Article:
Alabama attorney, company official convicted in bribery case

BIRMINGHAM, Ala. (AP) — A prominent Alabama attorney and a coal company executive were convicted Friday on federal charges involving bribery of a state lawmaker.

The verdict against Joel Gilbert, a partner with Balch & Bingham law firm, and Drummond Co. Vice President David Roberson was announced after a four-week trial. Jurors found them guilty of conspiracy, bribery, three counts of honest services wire fraud and money laundering.

Prosecutors said the two men bribed former state Rep. Oliver Robinson to oppose the Environmental Protection Agency's expansion of a Superfund site and prioritizing the site's expensive cleanup. Robinson pleaded guilty last year to bribery and tax evasion. He has not yet been sentenced.

U.S. Attorney Jay Town said after the verdict that the case was not about the EPA or about pollution.

"This was a case about greed at the expense of too many," he stated in a prepared release. "The findings of guilt for these three individuals, by trial or plea, should forewarn anyone who would be corruptly motivated to act in similar unlawful interest. Voters deserve public officials who seek to represent them honestly and fairly. When elected officials, corporate executives or their lawyers violate our federal laws, they should expect to suffer the fate of these three guilty defendants. We appreciate the dedication of the federal agencies that worked tirelessly on this case."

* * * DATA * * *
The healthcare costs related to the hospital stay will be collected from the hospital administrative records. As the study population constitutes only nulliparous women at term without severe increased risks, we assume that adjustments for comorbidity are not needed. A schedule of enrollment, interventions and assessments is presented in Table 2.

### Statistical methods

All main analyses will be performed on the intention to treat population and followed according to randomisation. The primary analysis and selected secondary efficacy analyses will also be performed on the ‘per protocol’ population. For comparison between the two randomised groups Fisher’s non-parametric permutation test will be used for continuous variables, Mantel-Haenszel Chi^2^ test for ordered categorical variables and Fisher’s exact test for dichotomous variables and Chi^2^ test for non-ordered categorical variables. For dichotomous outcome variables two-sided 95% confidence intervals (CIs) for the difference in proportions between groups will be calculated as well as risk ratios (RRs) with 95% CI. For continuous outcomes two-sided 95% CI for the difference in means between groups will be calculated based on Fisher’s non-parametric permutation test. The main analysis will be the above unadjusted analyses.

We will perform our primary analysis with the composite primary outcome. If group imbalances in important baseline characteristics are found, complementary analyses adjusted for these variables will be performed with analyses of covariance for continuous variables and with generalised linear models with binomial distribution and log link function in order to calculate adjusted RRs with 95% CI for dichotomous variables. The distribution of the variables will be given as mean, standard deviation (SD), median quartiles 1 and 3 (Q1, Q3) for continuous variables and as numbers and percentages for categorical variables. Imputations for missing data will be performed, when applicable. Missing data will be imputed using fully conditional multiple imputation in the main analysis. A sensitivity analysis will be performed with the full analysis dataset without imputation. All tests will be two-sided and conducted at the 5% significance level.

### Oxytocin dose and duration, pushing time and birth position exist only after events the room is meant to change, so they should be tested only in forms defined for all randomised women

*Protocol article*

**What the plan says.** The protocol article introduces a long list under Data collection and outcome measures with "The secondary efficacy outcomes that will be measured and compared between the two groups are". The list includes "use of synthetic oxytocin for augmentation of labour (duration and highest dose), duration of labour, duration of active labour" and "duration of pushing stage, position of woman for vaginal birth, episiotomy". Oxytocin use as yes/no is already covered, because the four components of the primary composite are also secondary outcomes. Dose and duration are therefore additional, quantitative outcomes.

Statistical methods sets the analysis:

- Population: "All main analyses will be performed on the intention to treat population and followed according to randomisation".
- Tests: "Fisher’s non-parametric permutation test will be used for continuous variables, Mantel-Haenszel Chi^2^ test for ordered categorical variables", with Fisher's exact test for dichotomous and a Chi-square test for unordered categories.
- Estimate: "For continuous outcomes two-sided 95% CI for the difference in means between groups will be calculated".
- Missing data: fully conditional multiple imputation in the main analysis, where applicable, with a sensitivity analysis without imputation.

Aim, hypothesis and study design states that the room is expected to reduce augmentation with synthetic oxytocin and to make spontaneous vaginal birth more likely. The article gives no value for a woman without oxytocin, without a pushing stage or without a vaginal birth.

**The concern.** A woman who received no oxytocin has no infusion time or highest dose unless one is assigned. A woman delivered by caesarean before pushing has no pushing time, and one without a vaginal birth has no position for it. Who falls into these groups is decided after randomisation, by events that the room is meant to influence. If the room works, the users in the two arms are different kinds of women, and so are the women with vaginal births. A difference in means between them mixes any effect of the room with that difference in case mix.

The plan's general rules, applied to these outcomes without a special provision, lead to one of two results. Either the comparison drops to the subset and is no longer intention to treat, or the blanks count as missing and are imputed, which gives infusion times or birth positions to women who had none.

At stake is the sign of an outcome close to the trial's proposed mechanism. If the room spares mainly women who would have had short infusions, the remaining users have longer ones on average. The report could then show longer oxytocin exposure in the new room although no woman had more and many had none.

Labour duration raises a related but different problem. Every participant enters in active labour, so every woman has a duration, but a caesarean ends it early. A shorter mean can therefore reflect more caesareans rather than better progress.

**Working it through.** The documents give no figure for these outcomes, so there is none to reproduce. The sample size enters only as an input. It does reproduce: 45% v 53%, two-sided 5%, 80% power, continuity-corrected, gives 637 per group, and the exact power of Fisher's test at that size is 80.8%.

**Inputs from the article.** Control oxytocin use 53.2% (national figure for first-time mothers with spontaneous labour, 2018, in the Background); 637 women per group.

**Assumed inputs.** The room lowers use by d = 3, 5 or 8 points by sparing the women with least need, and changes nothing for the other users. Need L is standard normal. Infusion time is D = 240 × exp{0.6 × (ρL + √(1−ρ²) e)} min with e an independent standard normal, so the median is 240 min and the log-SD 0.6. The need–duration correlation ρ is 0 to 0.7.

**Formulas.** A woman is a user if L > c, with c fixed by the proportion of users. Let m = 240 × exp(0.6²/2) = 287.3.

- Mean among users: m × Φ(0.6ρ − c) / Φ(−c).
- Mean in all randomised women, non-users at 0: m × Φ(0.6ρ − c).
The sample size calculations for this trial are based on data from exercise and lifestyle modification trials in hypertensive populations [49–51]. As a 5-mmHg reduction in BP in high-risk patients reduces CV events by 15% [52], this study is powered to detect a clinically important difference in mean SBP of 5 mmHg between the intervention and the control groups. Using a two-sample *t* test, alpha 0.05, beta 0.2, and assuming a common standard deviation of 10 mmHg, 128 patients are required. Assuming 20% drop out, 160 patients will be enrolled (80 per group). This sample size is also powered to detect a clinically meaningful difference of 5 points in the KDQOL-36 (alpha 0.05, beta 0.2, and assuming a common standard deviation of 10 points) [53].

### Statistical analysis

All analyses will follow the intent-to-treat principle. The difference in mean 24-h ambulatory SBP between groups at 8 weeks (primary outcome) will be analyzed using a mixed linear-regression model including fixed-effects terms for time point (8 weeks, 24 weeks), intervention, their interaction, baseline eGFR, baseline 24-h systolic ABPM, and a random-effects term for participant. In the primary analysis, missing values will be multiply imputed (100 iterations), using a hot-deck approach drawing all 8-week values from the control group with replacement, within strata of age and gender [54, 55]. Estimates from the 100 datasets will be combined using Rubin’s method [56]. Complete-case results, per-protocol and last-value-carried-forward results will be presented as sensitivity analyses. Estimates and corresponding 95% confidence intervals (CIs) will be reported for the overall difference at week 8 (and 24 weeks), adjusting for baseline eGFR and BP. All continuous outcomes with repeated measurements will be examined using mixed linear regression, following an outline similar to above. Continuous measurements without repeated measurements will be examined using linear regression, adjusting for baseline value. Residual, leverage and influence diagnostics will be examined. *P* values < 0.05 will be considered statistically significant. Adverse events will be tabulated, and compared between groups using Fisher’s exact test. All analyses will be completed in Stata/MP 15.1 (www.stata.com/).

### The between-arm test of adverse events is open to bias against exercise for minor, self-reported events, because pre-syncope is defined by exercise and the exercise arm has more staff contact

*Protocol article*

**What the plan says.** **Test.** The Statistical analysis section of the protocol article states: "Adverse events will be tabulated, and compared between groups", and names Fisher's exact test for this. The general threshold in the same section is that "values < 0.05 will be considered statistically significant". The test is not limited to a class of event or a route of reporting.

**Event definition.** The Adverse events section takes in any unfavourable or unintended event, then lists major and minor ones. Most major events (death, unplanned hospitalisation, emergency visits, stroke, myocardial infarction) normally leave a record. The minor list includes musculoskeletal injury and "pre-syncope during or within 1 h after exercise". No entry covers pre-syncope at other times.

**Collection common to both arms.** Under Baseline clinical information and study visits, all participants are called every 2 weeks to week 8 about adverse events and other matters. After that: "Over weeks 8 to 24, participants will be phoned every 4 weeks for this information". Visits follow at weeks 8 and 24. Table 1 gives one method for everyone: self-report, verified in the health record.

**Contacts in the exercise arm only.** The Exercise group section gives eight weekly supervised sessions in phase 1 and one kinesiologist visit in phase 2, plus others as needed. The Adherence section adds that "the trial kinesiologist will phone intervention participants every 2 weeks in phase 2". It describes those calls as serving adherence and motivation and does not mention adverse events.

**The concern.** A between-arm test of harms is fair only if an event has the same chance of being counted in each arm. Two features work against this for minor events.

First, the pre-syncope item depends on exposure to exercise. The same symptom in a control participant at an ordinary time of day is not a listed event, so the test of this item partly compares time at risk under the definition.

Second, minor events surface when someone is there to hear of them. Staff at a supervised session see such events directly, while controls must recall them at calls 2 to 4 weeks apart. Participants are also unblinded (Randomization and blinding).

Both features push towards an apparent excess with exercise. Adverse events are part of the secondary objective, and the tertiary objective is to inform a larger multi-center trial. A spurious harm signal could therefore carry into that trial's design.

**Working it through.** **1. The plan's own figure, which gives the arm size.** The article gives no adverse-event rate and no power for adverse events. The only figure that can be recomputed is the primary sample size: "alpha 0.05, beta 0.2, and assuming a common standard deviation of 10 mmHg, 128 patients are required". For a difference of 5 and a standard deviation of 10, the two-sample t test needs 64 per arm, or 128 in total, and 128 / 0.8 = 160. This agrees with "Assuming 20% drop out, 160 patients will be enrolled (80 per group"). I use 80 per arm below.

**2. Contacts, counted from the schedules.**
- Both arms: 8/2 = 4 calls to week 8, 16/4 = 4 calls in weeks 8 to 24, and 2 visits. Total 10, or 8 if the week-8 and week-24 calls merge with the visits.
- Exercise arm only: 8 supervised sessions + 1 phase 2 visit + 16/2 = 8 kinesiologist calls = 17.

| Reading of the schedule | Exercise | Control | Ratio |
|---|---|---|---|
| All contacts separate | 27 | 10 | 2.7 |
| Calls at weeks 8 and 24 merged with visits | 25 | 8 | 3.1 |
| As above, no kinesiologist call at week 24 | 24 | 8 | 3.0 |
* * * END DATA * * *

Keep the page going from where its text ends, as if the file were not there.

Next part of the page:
A third defendant, Balch attorney Steven McKinney, was dismissed from the case one day before closing arguments began. U.S. District Judge Abdul Kallon didn't elaborate on the dismissal and his attorneys were not immediately available for comment.

Drummond Co. issued a statement after the verdict.

"We are disappointed by the jury's decision to convict our employee, David Roberson. While we respect the judicial process, we consider David to be a man of integrity who would not knowingly engage in wrongdoing," it said.

"When an environmentalist group raised allegations regarding our operations in the Birmingham area, Drummond responded by hiring one of Alabama's most well-respected environmental law firms. As testimony in the trial showed, we were assured the firm's community outreach efforts on our behalf were legal and proper."

According to prosecutors, the men formed a contract through Balch with Robinson's nonprofit organization to pressure state officials to oppose the EPA, to meet with EPA representatives, and vote on a joint resolution in the legislature to denounce the expansion and Superfund site being named on the EPA's National Priorities List.

Defense teams for both men said Robinson acted alone, and the contract with his foundation was for legitimate community outreach work. They said Robinson's allegations about Gilbert and Roberson shouldn't be trusted.